Type 1 Diabetes (T1D) is an autoimmune disease characterized by selective loss of pancreatic β-cells. Aberrant reactivity to insulin and insulin precursor peptides has long been considered important in the pathogenesis of T1D. Recently, T cells recognizing hybrid insulin peptides (HIPs) have been described, first in a rodent model and later in human T1D. A HIP is a CD4 T-cell epitope that is formed by the post-translational fusion of two peptide fragments with at least one of the peptide fragments derived from insulin or a precursor. HIP formation can occur intra- or intermolecularly. The role of these HIPs in the pathogenesis of T1D remains unclear. Others have proposed that HIPs are formed in β-cells during crinophagy of secretory granules. As ultrastructural studies have demonstrated that β-cells can transfer secretory vesicles to local antigen presenting cells (APCs) , we hypothesized that APCs could similarly generate HIPs via protease mediated transpeptidation. To test this, we manufactured peptide-containing nanocarriers mimicking β-cell secretory vesicles to transfer selected peptides to APCs in both mouse and human in vitro systems utilizing donor APCs and CD4 TCR transgenic T cells or a CD4 transductant reporter cells respectively. Here, we demonstrate the subsets of APCs which are capable of intramolecular and intermolecular HIP formation. We further demonstrate that this formation can be blocked by proteosome inhibition. Our study identifies a novel mechanism for the generation of HIPs recognized in T1D.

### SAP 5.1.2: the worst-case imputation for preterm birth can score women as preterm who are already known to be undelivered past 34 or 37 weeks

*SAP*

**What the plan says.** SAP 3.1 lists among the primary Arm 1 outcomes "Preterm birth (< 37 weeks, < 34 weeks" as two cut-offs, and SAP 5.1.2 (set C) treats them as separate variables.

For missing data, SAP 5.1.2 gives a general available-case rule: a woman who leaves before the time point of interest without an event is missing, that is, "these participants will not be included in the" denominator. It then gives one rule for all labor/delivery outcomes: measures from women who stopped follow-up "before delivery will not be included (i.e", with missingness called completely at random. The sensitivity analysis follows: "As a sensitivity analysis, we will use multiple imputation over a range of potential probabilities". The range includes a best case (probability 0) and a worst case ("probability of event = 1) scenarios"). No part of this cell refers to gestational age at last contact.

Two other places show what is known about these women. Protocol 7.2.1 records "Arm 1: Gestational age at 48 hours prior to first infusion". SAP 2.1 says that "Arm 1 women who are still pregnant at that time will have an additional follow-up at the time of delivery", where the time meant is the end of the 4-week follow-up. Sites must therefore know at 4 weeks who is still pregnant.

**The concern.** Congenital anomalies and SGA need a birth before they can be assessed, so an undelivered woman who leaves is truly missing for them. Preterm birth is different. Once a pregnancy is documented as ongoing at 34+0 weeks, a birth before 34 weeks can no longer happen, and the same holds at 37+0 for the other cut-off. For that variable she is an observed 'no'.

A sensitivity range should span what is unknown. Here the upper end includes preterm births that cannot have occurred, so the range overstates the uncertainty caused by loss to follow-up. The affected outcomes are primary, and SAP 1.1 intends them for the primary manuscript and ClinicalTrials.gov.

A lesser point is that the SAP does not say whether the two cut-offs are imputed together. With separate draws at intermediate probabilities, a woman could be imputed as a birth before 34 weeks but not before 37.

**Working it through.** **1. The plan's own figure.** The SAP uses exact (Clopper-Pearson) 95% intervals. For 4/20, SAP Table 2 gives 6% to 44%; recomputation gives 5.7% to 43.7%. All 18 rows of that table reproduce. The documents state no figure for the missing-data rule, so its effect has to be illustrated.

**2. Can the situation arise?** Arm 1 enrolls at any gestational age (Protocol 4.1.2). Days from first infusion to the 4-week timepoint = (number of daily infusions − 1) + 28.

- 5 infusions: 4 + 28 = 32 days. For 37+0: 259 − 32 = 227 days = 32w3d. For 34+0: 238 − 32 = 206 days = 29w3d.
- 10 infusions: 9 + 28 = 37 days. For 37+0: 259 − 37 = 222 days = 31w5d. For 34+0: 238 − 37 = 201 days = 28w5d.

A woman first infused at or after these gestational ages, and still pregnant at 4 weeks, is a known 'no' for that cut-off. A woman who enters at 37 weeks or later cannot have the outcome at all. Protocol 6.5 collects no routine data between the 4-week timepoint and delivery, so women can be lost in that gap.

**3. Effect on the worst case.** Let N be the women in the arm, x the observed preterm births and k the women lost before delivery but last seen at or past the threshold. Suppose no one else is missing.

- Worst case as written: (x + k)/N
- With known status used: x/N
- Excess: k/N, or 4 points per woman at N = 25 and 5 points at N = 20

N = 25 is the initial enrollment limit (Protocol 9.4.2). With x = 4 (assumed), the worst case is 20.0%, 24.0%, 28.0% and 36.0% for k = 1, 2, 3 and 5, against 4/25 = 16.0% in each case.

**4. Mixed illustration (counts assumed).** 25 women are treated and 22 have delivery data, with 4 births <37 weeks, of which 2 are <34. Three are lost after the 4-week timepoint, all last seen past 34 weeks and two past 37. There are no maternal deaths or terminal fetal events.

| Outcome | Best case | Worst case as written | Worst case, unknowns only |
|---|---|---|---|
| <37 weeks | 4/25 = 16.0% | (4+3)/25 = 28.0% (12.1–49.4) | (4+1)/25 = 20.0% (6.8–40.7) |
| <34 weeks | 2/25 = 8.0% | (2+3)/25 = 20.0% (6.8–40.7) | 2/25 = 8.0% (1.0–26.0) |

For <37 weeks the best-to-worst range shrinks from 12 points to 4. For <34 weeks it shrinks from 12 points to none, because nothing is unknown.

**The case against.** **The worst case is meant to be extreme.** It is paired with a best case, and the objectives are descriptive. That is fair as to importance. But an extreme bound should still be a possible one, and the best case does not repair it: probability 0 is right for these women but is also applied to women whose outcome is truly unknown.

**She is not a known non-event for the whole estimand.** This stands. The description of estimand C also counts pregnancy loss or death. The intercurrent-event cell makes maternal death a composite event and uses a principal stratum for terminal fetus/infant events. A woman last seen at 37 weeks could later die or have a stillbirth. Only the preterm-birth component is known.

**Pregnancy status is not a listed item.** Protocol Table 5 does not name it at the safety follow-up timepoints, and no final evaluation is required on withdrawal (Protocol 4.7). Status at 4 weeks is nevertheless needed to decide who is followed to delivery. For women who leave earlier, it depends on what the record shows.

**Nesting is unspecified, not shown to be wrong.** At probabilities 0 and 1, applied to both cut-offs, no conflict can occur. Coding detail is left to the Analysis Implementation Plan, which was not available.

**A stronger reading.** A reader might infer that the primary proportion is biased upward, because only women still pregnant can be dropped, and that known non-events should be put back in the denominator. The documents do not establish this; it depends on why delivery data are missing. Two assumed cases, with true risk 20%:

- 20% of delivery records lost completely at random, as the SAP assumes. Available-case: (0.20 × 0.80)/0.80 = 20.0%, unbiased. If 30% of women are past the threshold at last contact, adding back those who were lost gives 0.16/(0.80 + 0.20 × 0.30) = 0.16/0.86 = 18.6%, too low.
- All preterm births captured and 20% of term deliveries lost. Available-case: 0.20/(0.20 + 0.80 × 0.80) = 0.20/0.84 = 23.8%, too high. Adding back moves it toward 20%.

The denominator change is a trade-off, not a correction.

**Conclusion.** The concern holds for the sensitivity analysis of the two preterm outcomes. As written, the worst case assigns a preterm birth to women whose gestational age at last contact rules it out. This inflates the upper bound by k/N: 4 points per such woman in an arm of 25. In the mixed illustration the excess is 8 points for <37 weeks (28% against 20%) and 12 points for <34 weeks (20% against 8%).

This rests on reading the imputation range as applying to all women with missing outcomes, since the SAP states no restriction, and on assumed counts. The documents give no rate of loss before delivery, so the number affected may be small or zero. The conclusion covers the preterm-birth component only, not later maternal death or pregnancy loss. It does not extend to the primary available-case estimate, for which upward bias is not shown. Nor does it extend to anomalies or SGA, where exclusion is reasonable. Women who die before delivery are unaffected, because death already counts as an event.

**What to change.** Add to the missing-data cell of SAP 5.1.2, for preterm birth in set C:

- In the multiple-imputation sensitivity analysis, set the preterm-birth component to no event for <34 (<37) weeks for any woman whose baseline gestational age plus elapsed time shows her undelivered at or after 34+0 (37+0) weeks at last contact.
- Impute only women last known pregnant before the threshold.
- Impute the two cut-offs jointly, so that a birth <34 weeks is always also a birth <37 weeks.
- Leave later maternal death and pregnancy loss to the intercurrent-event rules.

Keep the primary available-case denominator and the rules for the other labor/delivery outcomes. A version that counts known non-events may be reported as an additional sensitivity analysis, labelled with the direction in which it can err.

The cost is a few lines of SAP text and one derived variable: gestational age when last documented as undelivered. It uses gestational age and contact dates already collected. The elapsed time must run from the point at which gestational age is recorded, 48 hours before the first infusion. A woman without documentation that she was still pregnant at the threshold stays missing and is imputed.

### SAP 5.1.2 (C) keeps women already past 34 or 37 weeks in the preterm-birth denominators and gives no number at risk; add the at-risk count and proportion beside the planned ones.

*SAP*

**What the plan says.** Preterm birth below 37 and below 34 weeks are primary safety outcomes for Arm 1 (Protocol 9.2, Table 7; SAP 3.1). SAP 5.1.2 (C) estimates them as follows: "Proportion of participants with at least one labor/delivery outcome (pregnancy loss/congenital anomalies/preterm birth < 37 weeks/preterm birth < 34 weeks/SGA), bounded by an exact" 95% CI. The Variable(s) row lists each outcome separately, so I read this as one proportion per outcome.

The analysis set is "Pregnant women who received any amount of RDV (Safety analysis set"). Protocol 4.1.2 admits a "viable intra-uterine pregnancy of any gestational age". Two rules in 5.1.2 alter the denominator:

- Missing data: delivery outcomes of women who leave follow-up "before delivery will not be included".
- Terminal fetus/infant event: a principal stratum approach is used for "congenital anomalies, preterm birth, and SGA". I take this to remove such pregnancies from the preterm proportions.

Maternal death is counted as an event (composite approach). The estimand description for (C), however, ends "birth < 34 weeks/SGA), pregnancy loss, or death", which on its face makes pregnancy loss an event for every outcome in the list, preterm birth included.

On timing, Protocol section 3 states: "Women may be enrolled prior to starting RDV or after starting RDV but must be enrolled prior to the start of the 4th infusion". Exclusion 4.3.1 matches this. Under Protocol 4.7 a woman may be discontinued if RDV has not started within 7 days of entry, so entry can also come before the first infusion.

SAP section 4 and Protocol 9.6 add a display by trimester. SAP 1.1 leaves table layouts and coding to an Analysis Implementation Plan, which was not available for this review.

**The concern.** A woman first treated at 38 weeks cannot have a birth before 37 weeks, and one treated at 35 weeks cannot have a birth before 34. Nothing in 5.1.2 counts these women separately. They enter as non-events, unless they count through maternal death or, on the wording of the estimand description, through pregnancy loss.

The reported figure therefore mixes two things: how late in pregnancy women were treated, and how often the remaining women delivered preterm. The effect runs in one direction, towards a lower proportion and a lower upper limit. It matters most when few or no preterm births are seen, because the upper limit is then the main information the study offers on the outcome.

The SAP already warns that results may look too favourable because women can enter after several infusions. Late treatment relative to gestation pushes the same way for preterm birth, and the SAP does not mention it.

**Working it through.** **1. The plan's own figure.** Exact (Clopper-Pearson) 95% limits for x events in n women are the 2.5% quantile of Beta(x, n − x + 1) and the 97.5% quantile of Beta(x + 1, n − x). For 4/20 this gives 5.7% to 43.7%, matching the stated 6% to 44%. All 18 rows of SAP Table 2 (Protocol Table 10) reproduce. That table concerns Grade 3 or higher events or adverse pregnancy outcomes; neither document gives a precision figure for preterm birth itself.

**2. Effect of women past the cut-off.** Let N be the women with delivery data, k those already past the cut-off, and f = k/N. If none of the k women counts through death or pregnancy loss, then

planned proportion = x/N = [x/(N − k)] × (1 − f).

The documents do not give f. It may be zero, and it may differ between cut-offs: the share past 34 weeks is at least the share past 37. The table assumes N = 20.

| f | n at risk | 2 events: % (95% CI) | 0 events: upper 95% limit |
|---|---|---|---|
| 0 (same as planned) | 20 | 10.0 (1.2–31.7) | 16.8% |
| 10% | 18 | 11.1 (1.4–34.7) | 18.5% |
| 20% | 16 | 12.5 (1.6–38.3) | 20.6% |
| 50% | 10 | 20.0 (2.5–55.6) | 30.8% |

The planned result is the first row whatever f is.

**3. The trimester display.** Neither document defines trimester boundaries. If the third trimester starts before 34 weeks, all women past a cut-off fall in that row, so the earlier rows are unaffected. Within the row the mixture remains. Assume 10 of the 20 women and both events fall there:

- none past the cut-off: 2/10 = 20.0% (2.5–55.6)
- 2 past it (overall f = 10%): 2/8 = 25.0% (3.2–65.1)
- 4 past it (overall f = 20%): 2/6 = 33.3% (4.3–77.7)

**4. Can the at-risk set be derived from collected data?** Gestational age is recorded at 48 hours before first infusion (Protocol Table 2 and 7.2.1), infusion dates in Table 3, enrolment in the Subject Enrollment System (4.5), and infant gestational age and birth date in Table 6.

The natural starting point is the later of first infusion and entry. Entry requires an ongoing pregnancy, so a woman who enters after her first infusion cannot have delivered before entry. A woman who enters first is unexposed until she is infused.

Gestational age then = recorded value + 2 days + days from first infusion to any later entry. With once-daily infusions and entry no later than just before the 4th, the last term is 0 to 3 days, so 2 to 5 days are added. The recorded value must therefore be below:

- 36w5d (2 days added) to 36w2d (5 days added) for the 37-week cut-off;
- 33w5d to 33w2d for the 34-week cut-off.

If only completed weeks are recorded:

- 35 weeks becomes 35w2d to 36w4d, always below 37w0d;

S.A.Khokhar: None. M.Liu: None. J.L.Gaglia: Advisory Panel; Dompé, Regeneron Pharmaceuticals Inc., Consultant; Vertex Pharmaceuticals Incorporated, Research Support; Avotres Inc., Dompé, Janssen Research & Development, LLC, Provention Bio, Inc., Stock/Shareholder; Vertex Pharmaceuticals Incorporated.


National Institutes of Health 5P30DK036836JDRF 5-ECR-2016-186-A-N

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